Ever since putting up this post a few weeks ago, I've been wondering how Gil Kerlikowske went, seemingly overnight, from being a moderately progressive police chief to the hardass, "legalization is not in my vocabulary" drug czar he is today.

While in Seattle, he did well with needle exchanges, Hempfest, and programs to send drug offenders to treatment instead of prison. He never railed against the drug war, but his actions weren't those of a zealous drug warrior.

Now that he's in the other Washington, he's fighting Prop 19 in California with disinformation campaigns and, well, saying things like "legalization is not in my vocabulary." (To be fair, drug-policy analyst Sanho Tree argues that "legalization" shouldn't be in anyone's vocabulary because it's misleading—we should be talking "regulation" instead.)

So what happened?

I requested an interview with Kerlikowske (about levamisole as well as his new job), which his people turned down. Then Seattle's other former police chief (and legalization/regulation advocate) Norm Stamper sent this my way—evidence that the nation's drug czar is required, by law, to oppose any efforts at legalization and regulation.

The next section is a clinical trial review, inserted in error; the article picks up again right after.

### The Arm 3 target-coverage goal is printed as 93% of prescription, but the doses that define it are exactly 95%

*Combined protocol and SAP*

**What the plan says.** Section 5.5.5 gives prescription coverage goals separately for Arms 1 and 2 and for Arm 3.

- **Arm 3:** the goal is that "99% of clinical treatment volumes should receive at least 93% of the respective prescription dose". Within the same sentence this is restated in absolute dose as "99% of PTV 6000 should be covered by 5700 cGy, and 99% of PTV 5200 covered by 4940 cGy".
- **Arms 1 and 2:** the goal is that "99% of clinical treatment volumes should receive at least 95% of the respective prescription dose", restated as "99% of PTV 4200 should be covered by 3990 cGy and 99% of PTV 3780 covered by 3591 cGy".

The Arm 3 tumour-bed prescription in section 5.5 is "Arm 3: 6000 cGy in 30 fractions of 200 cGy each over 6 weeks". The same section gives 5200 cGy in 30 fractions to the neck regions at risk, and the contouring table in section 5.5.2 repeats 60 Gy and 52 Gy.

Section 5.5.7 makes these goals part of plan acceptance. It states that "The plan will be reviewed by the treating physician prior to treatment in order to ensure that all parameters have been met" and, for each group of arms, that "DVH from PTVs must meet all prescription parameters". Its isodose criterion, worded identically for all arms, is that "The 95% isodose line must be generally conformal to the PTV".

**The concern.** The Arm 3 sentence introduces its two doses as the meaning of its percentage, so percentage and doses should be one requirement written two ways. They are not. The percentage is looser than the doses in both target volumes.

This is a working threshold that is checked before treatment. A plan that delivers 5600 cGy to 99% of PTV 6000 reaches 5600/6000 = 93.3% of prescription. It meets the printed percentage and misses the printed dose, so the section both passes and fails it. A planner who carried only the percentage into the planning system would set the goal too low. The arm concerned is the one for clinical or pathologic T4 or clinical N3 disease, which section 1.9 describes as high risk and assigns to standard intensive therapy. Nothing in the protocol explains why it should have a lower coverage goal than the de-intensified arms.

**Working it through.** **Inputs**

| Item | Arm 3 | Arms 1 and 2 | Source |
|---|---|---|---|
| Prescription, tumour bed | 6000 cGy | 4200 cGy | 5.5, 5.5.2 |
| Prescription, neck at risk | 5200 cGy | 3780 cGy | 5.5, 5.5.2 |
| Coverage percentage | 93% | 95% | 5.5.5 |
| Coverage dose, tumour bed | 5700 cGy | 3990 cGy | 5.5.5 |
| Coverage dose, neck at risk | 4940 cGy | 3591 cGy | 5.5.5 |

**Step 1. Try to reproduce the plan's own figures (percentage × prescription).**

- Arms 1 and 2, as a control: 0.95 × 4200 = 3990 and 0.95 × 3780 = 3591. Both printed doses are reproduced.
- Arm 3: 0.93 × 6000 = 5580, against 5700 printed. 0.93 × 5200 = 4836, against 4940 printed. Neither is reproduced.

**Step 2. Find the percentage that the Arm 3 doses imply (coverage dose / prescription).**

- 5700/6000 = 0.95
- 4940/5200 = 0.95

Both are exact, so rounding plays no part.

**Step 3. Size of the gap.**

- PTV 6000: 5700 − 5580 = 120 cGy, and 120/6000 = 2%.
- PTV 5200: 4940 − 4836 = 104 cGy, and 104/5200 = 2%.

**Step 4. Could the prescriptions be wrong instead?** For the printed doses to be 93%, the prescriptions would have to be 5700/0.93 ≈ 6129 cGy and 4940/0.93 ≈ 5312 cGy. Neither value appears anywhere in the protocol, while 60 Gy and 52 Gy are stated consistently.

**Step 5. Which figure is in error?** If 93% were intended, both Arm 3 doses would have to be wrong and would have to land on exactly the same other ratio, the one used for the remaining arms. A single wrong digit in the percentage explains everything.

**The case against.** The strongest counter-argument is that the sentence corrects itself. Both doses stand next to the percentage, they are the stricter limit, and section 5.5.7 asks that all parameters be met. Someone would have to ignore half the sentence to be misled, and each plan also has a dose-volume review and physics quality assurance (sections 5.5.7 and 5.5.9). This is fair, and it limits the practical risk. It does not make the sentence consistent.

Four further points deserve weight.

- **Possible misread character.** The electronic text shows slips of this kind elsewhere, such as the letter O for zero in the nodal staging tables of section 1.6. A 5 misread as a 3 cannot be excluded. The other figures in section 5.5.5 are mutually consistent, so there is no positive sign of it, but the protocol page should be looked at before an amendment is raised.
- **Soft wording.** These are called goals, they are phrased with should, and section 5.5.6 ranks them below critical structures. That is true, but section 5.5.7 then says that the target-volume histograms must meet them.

"No way," I said.

"I know, I was surprised, too," Stamper said. "In re-upping the office of national drug control policy charter, it basically says that he is banned from any kind of public statements to the effect for support for the legalization of marijuana. My reaction was: 'Wow. And this is America?'"

The exact language, from the Office of National Drug Control Policy Reauthorization Act of 1998:

The director shall... take such actions as necessary to oppose any attempt to legalize the use of a substance (in any form) that—

A. is listed in schedule I of section 202 of the Controlled Substances Act (21 U.S.C. 812); and B. has not been approved for use for medical purposes by the Food and Drug Administration;

"He’s the drug czar," Stamper said. "He must be opposed to drug use—not just drug abuse. His budget is reliant on continuation of the status quo. The same could be said of the drug cartels and major traffickers."

So that explains that. Even if Kerlikowske secretly hopes Prop 19 passes, he is banned from saying so.

Meanwhile, Vicente Fox (former president of Mexico) throws out his money quote on California's marijuana-legalization vote: "May God let it pass."


Also: Did you know Norm Stamper has a new hobby? Acting! (Lord help him.) He's in a two-person show at Hugo House called Brilliant Traces (in which he plays an Alaskan hermit) this weekend and next weekend.